I use the word contaminated very carefully here. Zong! not only deals with an historical event—the massacre of enslaved Africans on board the Zong in 1784—but also speaks to contemporary times, in the sense that we are all contaminated by that event. What I mean by that is that we live in the West, and for as much as you may not want to be a part of this consumerist, capitalistic culture, we have very little control over the processes that bring this coffee, for instance, to us. Indeed, we are often, willingly or not, complicit in exploitative systems that have been set in place by the West, for the West.
I was and am very interested in the fact that all of us, even though born a couple of centuries after the end of the slave trade, are still contaminated by it because it continues to cast a long shadow. Today’s speculative financing, for instance, has its roots in the trade in Africans, which allowed someone, while still resident in Edinburgh or London, through a complex system of promissory notes, to buy a slave in Africa, transport him or her to the Caribbean, sell him or her to a plantation owner there, and collect payment in England, or anywhere else in Europe, for that matter.
Going back to your question about the loss of enjoyment in the reading, I am not sure I can answer this question with reference to my own work. A few people have told me that when they get the idea that the text of Zong! is “open” and that they can read it in any way, this generates a kind of excitement for them—a sense of breaking the rules and conventions of literature in a way. In this way, I don’t think that the enjoyment of reading is necessarily lost with respect to a text like Zong!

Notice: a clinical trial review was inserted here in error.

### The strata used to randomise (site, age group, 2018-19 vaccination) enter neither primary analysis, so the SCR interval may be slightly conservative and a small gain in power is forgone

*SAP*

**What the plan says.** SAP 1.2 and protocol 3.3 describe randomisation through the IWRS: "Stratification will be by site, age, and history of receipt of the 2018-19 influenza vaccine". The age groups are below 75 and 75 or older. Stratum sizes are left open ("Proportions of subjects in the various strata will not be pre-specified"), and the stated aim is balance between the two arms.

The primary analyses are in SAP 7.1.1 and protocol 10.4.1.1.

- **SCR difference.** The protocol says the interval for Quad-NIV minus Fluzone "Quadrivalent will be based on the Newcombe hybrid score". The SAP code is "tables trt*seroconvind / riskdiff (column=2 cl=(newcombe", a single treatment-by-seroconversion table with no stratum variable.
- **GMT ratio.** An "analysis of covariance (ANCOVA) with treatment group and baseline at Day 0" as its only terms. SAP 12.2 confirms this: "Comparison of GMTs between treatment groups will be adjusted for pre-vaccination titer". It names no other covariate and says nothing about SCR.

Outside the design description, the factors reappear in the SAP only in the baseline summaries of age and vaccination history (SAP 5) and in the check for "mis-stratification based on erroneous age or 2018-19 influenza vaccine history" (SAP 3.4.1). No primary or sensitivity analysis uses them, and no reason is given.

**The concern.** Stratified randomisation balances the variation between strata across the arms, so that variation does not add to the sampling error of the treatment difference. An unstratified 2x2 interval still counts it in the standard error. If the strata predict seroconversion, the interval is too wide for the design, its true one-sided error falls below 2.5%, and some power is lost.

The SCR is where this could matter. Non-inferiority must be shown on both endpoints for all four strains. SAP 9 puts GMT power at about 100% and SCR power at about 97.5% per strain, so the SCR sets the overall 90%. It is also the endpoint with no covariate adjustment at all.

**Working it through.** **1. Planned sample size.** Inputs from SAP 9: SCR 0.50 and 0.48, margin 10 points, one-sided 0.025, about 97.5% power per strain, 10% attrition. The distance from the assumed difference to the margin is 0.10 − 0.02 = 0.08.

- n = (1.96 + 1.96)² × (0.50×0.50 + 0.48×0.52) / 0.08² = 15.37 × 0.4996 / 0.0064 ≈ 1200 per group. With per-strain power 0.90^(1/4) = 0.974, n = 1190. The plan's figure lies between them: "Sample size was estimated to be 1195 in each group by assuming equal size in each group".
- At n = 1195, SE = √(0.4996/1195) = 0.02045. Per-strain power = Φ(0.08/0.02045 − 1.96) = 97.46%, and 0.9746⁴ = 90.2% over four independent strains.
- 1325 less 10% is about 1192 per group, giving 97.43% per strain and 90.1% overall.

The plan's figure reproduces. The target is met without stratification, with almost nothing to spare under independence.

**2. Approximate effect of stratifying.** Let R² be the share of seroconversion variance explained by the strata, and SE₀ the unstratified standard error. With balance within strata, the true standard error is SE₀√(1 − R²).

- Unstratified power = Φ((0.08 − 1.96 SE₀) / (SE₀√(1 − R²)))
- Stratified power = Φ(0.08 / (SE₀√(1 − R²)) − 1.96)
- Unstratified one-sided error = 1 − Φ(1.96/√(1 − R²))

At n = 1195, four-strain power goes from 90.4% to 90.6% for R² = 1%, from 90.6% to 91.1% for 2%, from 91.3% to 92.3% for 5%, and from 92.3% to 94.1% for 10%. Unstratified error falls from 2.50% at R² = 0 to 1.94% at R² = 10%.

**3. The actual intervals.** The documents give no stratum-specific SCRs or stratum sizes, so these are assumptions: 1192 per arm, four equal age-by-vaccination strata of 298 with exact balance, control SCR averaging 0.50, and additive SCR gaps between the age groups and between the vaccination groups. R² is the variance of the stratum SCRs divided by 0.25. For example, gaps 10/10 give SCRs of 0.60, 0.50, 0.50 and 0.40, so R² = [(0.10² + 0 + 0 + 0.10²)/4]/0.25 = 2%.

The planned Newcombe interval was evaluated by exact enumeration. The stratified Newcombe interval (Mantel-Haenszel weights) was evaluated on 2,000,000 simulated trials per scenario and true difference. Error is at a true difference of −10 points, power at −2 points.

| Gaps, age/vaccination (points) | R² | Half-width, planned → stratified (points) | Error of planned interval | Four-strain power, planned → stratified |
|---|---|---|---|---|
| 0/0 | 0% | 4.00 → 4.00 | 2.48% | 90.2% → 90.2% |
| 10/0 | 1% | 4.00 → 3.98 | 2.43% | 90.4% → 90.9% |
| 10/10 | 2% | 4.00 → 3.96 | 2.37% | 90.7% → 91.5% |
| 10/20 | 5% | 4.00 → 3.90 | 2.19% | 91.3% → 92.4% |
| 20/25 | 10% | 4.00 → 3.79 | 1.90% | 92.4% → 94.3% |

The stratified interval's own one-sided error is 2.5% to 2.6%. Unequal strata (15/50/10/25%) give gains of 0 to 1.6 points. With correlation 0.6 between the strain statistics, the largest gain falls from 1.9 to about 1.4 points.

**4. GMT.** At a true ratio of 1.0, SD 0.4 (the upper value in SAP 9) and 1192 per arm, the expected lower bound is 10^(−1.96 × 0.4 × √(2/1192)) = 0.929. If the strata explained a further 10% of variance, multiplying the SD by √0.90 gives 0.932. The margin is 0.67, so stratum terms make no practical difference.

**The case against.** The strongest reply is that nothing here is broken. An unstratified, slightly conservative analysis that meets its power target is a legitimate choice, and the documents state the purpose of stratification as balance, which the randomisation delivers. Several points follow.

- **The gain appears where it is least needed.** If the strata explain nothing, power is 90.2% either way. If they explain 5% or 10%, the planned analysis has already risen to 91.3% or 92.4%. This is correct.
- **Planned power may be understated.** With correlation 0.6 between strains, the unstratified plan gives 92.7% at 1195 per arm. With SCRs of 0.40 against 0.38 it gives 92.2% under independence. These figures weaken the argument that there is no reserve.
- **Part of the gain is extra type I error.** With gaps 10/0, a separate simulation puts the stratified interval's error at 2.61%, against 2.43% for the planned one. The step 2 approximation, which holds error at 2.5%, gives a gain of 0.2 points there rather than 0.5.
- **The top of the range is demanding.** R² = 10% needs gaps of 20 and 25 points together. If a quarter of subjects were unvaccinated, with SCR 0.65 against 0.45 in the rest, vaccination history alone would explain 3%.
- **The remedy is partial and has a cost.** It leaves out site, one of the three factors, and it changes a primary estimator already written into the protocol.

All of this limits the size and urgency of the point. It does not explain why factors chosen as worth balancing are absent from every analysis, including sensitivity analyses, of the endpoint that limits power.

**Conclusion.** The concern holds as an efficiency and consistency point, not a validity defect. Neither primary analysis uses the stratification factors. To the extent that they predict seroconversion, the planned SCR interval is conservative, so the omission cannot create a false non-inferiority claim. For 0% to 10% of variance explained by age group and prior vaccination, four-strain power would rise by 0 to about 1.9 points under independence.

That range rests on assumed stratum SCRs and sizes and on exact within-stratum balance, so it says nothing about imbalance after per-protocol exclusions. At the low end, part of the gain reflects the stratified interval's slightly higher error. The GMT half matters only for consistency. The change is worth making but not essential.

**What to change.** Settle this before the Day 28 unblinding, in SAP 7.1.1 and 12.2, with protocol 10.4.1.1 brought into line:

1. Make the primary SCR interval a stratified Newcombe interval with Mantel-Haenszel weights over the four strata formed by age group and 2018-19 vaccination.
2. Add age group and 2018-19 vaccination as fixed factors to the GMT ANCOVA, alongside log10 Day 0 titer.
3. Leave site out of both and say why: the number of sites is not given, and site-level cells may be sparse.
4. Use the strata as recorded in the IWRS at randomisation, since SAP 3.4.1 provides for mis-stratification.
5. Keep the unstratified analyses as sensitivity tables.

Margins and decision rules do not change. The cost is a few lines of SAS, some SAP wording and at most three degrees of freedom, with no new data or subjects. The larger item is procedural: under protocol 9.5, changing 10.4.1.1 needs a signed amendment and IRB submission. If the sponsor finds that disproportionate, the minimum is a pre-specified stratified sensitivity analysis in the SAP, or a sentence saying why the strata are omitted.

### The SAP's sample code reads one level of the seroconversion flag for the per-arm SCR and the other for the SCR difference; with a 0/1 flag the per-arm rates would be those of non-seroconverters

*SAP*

As for the issue of the “hierarchy of readers” that you raise, there is a sense in which Zong! is performed on the page, which I think does create a sense of “Oh my god, what am I supposed to do with this?” Mainly, of course, because we have been schooled and taught to “read” in a certain way. Top down, left to right—the conventions of reading are so hard that people believe that they have to start at the beginning and work their way through the text, but as in She Tries Her Tongue, Her Silence Softly Breaks [Philip’s 1988 collection of poems] my idea was that you can begin to read from anywhere—in fact, there may be no beginning. More to the point, the text began before you began reading. If someone is willing to get past those conventions—and believe me, many of the people who can’t do that are at the top of the hierarchy of readers that you mention: university professors for instance—they will understand what is happening. In fact, I have found the nonacademic reader or listener very adept at this. Zong! was not written for the learned or schooled reader.
Wherever you enter Zong! you will get a story, or at least a fragment of a story. It suggests a polyvocality that is at times cacophonous in the extreme. It is a text of silence (that of the ocean and the Middle Passage) and silencing (as in the historical silencing of this and similar stories) that is interrupted, fractured, and fragmented by the human voice.
MP: So, moving from what you have called the “conventions of reading,” I would like to shift now to the conventions of writing. There is, I think, an aspect of both premeditation and unconsciousness in the way you write a text. I wonder if you could expand a bit on this.
MNP: Every writer, and every creative person, for that matter, works between and with these two extremes. There are the choices that you make based on your skill, and there are also those hunches that you follow. Or don’t, as the case may be. For me, “play” is really important—I keep asking myself, “What happens if I put this here?” Or, “How do I respond if I do this?”